Sotto is Spectacular
The title says it all.
But, we had:
-Octopus braised in tomato sauce served over
chickpeas chard and bottarga. Delicious. Tender. Many many layers of flavor. Excellent dish.
-Pork meatballs with pecorino. Outrageously good. Even better with our COS 2009 Frappato
-Grilled Mackeral with cauliflower, preserved lemons, and buckwheat. The mackerel was rich, the skin was crispy, delicious. Yes, I know, I'm using the word delcious way too much. But there isn't much else that needs to be said about Sotto.
-Casarecce pasta with lamb ragu. The pasta was fresh, and had such wonderful developed gluten. The al dente texture was perfection.
-Fileja calabresi with squid ink, tomatoes, and peperoncino. Equally delicious and the pasta was again so amazingly al dente. Trying to pick a favorite was like trying to pick which limb to sever. Painful and impossible.
-Ricotta gnocchi with skate wing sughetto. Very good but was not transcendent like the other 2.
-Margherita pizza. I was afraid it would be too thick looking at yelp photos. The cornichon is a bit thicker than Ortica but the rest of the pizza is just as thin and delicious with high quality tomato sauce buffalo mozzarella, and olive oil. The crust is chewy and flavorful. Charred so it almost gives off as much delicious smokiness as a coal oven pizza.
-Diavolini pizza. Special of the night, sausage, chile peppers, kale (?). Spectacular. The wine director offered us a glass of wine which paired perfectly with the pizza. Also outstanding.
-Fennel crusted pork chop. A delicious piece of protein. Perfectly cooked. Juicy. Flawless execution. As good as it was, I probably would have rather had another pizza or pasta dish.
-Cannoli with orange marmalade, pistachio, ricotta. One of the best cannolis I've had. Crispy outside, light yet rich and satisfying filling
-Sheeps milk yogurt panna cotta. Very interesting. Richer than your standard panna cotta. Delicious.
The pizzas here are spectacular neapolitan style pizzas. The pastas and appetizers were also tremendous. I love the southern Italian cuisine they are serving and how true the wine list stays with obscure southern Italian wines. The wine director is very knowledgable. Chat him up. Ask him for recs. Be prepared to learn and discover.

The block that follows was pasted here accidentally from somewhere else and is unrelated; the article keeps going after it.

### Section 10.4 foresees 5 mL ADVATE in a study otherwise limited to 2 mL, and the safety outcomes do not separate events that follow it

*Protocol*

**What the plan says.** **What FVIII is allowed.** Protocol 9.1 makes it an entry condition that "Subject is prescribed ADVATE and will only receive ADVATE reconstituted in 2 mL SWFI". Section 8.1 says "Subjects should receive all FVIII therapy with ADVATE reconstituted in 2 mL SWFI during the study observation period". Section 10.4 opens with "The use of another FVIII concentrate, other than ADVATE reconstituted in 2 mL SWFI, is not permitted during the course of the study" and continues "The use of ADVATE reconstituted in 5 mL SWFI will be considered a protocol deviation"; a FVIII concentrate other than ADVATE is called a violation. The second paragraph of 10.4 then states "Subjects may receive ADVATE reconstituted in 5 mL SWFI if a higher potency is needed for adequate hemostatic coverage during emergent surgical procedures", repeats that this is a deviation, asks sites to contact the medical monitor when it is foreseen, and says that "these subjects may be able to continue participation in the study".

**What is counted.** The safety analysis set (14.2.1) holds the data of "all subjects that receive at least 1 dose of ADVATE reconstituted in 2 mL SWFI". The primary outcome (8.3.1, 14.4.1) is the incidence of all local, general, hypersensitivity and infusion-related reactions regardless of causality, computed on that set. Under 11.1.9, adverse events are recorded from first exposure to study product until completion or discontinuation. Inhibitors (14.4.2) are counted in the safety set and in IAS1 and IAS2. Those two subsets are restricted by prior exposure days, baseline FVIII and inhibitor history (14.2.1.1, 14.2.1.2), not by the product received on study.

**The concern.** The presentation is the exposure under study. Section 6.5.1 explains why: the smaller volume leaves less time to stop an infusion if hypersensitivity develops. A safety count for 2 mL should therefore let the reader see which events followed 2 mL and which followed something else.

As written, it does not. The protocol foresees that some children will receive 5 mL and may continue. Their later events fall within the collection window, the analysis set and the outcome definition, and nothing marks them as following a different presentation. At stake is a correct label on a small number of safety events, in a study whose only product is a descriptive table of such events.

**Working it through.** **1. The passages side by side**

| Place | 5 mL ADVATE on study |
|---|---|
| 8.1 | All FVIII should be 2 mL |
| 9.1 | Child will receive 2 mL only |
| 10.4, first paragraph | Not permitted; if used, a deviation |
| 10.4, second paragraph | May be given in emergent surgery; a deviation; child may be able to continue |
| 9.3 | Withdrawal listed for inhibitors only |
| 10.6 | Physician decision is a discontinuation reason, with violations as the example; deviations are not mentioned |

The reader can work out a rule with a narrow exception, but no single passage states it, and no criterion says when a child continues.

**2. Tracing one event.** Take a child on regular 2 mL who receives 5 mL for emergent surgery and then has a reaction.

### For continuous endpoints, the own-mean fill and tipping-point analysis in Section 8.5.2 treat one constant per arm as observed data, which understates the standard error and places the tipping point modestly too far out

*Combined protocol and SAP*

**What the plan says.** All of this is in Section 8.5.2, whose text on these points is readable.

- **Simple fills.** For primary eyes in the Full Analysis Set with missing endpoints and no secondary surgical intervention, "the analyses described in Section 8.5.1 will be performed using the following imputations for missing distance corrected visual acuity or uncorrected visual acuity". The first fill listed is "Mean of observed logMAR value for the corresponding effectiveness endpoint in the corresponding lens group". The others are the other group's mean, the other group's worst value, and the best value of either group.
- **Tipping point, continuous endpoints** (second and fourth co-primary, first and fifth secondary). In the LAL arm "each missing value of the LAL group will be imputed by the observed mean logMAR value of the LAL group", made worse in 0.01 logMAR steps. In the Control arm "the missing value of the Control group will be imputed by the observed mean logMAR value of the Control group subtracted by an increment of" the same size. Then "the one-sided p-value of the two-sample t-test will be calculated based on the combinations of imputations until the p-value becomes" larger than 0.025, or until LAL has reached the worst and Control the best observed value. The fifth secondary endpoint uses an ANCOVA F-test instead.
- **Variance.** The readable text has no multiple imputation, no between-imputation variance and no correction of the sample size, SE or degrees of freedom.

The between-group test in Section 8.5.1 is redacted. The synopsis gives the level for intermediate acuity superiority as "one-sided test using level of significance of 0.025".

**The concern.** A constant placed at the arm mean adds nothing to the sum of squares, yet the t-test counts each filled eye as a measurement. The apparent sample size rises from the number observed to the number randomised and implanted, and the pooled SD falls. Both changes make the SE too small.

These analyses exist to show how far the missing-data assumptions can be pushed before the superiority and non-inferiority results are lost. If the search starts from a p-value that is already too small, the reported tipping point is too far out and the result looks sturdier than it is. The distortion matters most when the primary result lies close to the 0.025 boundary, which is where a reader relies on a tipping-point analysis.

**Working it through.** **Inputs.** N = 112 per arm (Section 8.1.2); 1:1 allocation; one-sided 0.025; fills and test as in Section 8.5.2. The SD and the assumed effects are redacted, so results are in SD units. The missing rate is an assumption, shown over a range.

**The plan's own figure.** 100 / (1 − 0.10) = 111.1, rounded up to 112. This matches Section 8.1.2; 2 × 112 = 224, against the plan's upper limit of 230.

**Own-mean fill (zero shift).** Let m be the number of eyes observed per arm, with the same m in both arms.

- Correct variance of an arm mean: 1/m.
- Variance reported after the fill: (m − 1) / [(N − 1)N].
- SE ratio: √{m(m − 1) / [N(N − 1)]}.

Sotto is not only a leader in the LA pizza renaissance but they are also introducing LA to specific regional southern Italian cuisine. Needless to say, these people have their stuff together in spades.
Excellent! Glad you enjoyed it. If you ever make it there again, I would definitely recommend the spicy clams.
Making me want to make another trip there.
Sorry to take issue with you, but when I ate my Margherita at Sotto, it was the first time in my long pizza eating career that I had to use a knife and fork. I have had many good neo pies, but this was not one of them. The hydration percentage of the dough was the greatest I have ever encountered, and that is why the dough is so soft. You will never get a pie with dough like this in Da Michele, Brandi, Motorino or Pauly Gee's.
Pizza in Naples is often eaten with a knife and fork.
I have posted ad nauseam a video of Tony Bourdain's trip to Naples where he eats pies with a knife and fork and comments on how it's supposed to be eaten with a knife and fork. You can see Neapolitans eat it with a knife and fork in the background.
For what it's worth, everyone at our table was able to successfully fold our slices in half and consume with pleasure without a knife and fork.
Yes I've been to Naples and yes, I have been to Brandi. Word has it Brandi is all tourist trap these days so maybe it depends on when you tried it if you are using Brandi as a measure. My visit was over 10 years ago.
If you mean Motorino in NYC, I was there in July and while it was "drier" than other Neopolitan pizzas, when my pizza arrived, the very center was starting to become moist and soft. As the meal progressed, I switched from picking up slices to using a knife and fork in order to finish the pizza which was fantastic by the way.
I don't understand the logic between your comparisons.
On the same token, you won't get Pauly Gee's dough in Motorino, nor Da Michele's dough in Brandi. So it's obvious you won't get Sotto's dough in any one of those places, as they are not the same establishment.
It's all preference and subjective, which is the beauty of Italian cooking. Everone has their own version.
Sure there are standard recipes that use the same standard ingredients, but put those same ingredients in the hands of different individuals, and it can yield vastly different results.